From providing free education to free healthcare, here are the top social stories of the week
This week, Social Story saw the efforts of people who are reaching out to vulnerable sections of the society and helping them fight against the effects of COVID-19, including collateral damage.
COVID-19 pandemic has been putting many lives at risk, especially of healthcare workers and underprivileged sections of the society. Many NGOs and voluntary services have sprouted up during the lockdown to help the vulnerable cope with the pandemic.
This week, Social Story saw the efforts of people who are reaching out to the marginalised sections of the society, besides other stories of achievement.
Here are the top Social Stories of the week
Jyoti Kumar Sinha, 74, was determined to uplift one of the most underprivileged and marginalised sections of the society. Hailing from Bihar, the Musahars are a tribal-turned-Dalit community, traditionally associated with the occupation of catching rats. Even after repeated claims by the administration of development and change, their condition has remained the same.
According to the 2011 Census, an estimated 27 lakh Musahars reside in India. However, only three percent of them are educated. JK Sinha wanted to transform this. In 2005, he laid the foundation for Shoshit Seva Sangh (SSS), a non-profit organisation, with an aim to provide quality education for free to the Musahar children.
Today, he is successfully running a CBSE-affiliated residential school for more than 500 boys and girls on Shivalaya Road in Patna. This, in turn, is infusing a sense of confidence among the students and is equipping them with all the tools needed for a better livelihood.
The coronavirus pandemic has made us realise that food is not a luxury for those who live hand-to-mouth. Millions of migrant workers and daily wagers were left stranded in cities, unemployed, and without food when the nationwide lockdown was imposed on March 25.
To feed them, KhaanaChahiye.com was started as a social initiative by Litmus Test Project and Project Mumbai. Being a citizen-led initiative, the team developed a ‘hunger map’ and linked it to restaurant kitchens in Mumbai.
Having initiated the drive with 1,200 meals on the first day on March 29, the team went on to distribute more than 70,000 meals a day during peak times. So far, they have distributed more than 37 lakh meals to the underprivileged.
Shahnawaz Shaikh’s love for cars went beyond adrenaline and horsepower. When he bought a brand new Ford Endeavour back in 2011, he spent additional money to get a special number plate – 007, as well as a customised music system.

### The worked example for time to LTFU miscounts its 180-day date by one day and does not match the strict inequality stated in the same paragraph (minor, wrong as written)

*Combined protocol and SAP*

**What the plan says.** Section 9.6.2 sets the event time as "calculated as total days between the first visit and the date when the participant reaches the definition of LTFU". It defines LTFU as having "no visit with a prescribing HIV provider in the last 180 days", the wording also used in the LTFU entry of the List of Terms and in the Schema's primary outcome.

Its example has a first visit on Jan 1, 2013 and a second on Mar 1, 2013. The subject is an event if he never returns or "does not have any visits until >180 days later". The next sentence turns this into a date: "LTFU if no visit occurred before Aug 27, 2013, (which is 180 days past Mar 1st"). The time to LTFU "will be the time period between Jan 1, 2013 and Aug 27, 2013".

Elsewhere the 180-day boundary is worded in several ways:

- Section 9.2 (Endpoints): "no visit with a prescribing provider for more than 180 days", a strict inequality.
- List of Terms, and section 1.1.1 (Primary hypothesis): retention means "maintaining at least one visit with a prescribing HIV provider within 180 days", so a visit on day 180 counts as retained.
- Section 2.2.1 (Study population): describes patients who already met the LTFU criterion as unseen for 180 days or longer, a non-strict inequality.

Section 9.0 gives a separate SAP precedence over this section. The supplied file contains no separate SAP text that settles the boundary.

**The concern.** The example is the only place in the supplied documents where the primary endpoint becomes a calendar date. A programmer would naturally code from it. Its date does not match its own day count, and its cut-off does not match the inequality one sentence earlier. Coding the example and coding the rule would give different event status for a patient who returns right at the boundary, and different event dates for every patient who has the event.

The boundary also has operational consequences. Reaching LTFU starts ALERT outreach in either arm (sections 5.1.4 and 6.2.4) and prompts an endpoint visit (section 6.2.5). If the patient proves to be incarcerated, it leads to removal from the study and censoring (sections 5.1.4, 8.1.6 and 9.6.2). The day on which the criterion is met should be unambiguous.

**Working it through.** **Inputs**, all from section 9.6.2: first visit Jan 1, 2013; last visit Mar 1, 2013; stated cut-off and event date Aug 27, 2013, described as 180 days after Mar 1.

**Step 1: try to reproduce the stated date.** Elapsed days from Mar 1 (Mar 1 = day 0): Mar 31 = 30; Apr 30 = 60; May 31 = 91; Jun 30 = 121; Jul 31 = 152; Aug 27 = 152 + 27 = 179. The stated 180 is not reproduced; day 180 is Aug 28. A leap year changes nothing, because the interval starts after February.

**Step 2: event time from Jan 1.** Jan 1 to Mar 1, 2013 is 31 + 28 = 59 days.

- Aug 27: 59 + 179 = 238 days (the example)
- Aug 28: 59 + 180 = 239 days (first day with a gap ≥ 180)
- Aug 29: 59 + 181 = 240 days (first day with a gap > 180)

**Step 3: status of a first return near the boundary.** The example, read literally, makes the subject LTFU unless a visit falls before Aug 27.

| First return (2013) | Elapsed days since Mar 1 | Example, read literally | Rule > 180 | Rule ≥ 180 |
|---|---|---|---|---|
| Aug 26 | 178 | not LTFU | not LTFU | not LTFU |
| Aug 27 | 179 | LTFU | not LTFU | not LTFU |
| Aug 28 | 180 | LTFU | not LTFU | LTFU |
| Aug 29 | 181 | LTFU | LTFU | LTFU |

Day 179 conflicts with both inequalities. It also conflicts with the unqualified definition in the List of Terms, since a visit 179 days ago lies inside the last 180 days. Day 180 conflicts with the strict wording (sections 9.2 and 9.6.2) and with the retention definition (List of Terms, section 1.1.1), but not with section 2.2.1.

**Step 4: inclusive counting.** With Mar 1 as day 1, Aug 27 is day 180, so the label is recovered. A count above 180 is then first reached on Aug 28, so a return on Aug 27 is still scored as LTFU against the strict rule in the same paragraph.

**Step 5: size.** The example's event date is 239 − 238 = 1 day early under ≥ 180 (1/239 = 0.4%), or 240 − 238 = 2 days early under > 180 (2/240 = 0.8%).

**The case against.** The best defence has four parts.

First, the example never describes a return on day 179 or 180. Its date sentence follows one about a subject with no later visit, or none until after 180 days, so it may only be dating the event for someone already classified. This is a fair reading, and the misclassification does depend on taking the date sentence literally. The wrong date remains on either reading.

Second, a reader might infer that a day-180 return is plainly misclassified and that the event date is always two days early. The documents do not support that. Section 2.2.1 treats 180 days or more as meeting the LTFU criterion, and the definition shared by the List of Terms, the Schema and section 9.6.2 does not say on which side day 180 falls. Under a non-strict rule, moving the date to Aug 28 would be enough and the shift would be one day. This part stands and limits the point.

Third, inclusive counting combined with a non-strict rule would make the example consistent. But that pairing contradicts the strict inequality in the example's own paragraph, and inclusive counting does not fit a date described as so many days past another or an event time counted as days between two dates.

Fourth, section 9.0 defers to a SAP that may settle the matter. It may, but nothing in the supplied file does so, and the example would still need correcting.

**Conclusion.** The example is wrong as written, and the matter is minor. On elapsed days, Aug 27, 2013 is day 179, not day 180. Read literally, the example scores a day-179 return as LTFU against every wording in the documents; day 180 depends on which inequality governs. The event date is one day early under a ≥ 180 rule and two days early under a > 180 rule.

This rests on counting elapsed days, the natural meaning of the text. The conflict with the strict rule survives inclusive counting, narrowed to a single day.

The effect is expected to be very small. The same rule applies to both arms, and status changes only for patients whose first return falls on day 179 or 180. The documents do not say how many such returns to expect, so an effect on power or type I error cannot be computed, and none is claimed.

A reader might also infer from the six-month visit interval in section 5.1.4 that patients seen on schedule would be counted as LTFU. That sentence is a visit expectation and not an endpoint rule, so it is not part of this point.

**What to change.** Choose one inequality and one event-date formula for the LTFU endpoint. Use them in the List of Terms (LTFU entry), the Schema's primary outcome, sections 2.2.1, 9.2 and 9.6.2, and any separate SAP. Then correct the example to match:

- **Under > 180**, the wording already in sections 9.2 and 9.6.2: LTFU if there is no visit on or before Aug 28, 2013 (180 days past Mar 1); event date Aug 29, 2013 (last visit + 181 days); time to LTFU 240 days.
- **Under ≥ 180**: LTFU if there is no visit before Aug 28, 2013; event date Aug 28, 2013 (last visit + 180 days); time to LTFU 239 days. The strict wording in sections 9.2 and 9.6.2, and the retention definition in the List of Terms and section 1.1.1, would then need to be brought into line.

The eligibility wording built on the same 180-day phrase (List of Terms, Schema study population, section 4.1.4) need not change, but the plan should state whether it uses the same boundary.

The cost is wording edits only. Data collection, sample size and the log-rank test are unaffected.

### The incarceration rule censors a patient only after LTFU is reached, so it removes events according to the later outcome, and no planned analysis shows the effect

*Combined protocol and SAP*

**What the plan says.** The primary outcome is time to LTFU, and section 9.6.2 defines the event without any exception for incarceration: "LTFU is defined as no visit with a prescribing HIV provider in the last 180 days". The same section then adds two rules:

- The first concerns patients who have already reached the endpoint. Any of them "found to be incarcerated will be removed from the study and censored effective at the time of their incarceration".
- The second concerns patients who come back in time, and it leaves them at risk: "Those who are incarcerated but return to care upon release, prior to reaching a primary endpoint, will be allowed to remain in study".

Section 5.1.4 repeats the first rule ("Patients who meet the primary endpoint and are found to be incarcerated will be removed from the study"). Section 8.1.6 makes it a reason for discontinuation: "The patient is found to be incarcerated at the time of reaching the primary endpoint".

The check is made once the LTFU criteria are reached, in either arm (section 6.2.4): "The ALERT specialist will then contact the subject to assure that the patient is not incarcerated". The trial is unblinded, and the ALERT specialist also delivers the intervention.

When the coronavirus pandemic started spreading in India, Shahnawaz began using his vehicle as a makeshift ambulance. On May 28, his business partner’s six-month pregnant sister passed away due to coronavirus in an autorickshaw just when she was about to reach a hospital.
When the Malad resident got to know that the woman could have been saved had she received oxygen on time, Shahnawaz sold his car to buy oxygen cylinders for those in need. He did not want more lives to be lost because of this reason.
On March 25, 2020, India made relaxations to the Telemedicine Practice Guidelines and made it legal for medical practitioners to provide teleconsultation, with certain restrictions. Taking advantage of this, experts from the healthcare and healthtech organisations have volunteered to create an app for free teleconsultation in these difficult times.
Swasth is a not-for-profit, voluntary consortium with 100+ members representing stakeholders in the healthcare sectors who have come together to work in coordination with the government and the medical council to provide quality healthcare to the masses.
Suresh Gangwal watched his 23-year-old daughter, Aanchal Gangwal on television for the first time, with teary eyes filled with pride. She was being awarded the President’s Plaque at the combined graduation ceremony, which was held at the Indian Air Force (IAF) Academy in Hyderabad. Aanchal topped the academy.
Her father Suresh was a tea seller in Neemuch distict for as long as she remembers, and he worked hard to ensure that his two daughters and son did not face any difficulties while growing up.
Aanchal believed that she was a fighter and always wanted to be a part of defence forces. She had joined the Madhya Pradesh police department as a sub-inspector. Later, she quit, after working as a labour Inspector.
(Edited by Javed Gaihlot)
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